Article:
Occupy free tuition! Cooper students take historic tower

Cooper Union students Audrey Snyder and Rachel Appel read a statement from the occupiers outside the Foundation Building on Tuesday. Photo by Sam Spokony

BY SAM SPOKONY  |  Cooper Union students, with the support of more than 50 professors, are continuing vehement protests against the school administration’s April announcement that it will begin charging tuition for graduate students next year, along with considering tuition charges for some undergraduates.

Monday afternoon, 11 student protesters barricaded themselves in the historic clock tower on the eighth floor of the college’s Foundation Building. After attempts by maintenance workers to remove them failed, the occupying students draped a large banner reading, “Free Education To All,” over the building’s side.

The students remained in the clock tower at press time.

Cooper Union, which serves about 1,000 students, with schools in art, architecture and engineering, was founded in 1859 and has offered full-tuition scholarships to all its students since 1902. With buildings on Cooper Square and Astor Place, the college is one of a handful in the nation to offer a free education.

Its full-tuition scholarships are currently valued at $38,550 per year, according to the college.

The college was founded by inventor and industrialist Peter Cooper, whose son-in-law — a major figure in the college’s development around the turn of the 20th century — advocated for starting the scholarships because, as he once said, education should be “free as air and water.”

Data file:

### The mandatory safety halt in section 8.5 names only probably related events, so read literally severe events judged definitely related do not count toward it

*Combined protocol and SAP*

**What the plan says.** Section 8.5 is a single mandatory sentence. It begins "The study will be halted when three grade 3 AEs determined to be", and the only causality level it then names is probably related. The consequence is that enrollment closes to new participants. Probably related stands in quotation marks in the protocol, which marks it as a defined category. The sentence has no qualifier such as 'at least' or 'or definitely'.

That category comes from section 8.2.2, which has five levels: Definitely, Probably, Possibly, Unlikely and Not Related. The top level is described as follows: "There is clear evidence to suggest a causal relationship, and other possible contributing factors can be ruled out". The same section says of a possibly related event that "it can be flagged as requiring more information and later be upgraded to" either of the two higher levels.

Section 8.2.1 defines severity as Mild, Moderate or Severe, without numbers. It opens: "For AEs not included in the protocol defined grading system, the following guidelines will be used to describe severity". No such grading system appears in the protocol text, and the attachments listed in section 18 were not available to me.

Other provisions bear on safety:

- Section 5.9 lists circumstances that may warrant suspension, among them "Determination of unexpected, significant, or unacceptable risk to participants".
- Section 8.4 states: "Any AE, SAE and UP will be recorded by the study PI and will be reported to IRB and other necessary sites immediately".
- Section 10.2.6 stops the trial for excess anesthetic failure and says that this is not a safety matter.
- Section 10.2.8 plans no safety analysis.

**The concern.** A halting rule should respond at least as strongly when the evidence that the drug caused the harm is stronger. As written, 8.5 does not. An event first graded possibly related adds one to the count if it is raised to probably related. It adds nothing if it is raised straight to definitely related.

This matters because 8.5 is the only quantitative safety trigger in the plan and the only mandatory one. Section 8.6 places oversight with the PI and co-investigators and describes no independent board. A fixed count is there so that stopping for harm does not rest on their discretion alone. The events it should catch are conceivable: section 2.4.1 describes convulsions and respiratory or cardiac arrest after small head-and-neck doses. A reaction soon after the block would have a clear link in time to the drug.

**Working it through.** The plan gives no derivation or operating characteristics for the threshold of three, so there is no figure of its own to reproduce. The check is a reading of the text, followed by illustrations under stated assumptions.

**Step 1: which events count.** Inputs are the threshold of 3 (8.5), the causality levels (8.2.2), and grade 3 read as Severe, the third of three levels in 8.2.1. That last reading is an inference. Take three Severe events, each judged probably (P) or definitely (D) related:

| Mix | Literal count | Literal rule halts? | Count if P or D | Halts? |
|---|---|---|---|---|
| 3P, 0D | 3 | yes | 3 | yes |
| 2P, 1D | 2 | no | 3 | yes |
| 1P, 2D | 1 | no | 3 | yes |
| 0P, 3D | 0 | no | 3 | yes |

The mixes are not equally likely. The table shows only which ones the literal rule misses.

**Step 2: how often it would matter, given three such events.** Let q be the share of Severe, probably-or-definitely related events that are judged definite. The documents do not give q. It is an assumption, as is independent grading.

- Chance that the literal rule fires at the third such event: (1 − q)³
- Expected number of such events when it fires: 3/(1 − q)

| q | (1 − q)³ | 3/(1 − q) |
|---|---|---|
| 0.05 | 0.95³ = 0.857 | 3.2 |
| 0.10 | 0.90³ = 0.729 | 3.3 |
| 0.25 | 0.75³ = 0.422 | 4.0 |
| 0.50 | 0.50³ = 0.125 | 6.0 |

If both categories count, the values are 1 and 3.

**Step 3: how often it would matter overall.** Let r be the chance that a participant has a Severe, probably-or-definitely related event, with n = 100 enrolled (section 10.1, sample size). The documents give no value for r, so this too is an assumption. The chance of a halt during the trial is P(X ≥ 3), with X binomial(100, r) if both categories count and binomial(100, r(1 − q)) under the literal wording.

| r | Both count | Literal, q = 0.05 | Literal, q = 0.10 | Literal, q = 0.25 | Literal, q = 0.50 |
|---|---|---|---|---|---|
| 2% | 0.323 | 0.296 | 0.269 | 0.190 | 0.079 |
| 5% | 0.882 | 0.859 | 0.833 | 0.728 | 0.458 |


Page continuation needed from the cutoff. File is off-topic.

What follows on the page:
But Cooper Union’s current administration and president, Dr. Jamshed Bharucha, have argued that drastic measures are needed to keep the college from financial ruin.

The school faced a 28 percent, or roughly $17 million, operating deficit for the 2011 fiscal year, while falling $53 million short of its goals for donations and overall endowment revenue, according to an October report by the college’s Revenue Task Force.

The task force aims to create $12 million in new revenue streams by fiscal year 2018. The report’s creators estimated that a series of new, tuition-based, cross-disciplinary graduate programs at Cooper Union would bring in about $6.5 million by that time.

To close the revenue gap, the task force raised the possibility of cutting undergraduate scholarships by 25 percent. According to the report, this would bring in about $6 million more in new revenue by fiscal year 2018.

Anticipating outcry over that idea, the report’s writers noted, “Such a change should be implemented only when all other measures fall short of ensuring the survival of the school.”

But many students and professors believe that an end to full tuition scholarships would permanently damage the overall character of Cooper Union.

“[By opting] for an expansionist, tuition-based model, President Bharucha has demonstrated that he is incapable of defending Cooper Union’s mission and history of providing free education for all,” said Rachel Appel, a senior in the college’s School of Art, reading a statement prepared by the 11 occupying students, at a press conference outside the Foundation Building on Tuesday.

Also on Tuesday, Day Gleeson, an associate professor at the college, announced the writing of a letter, with more than 50 faculty signatures, in support of continued full scholarships for all enrolled students.

Jolene Travis, a Cooper Union spokesperson, said in a statement that the 11 protesters occupying the clock tower “do not reflect the views of a student population of approximately 1,000 architects, artists and engineers.”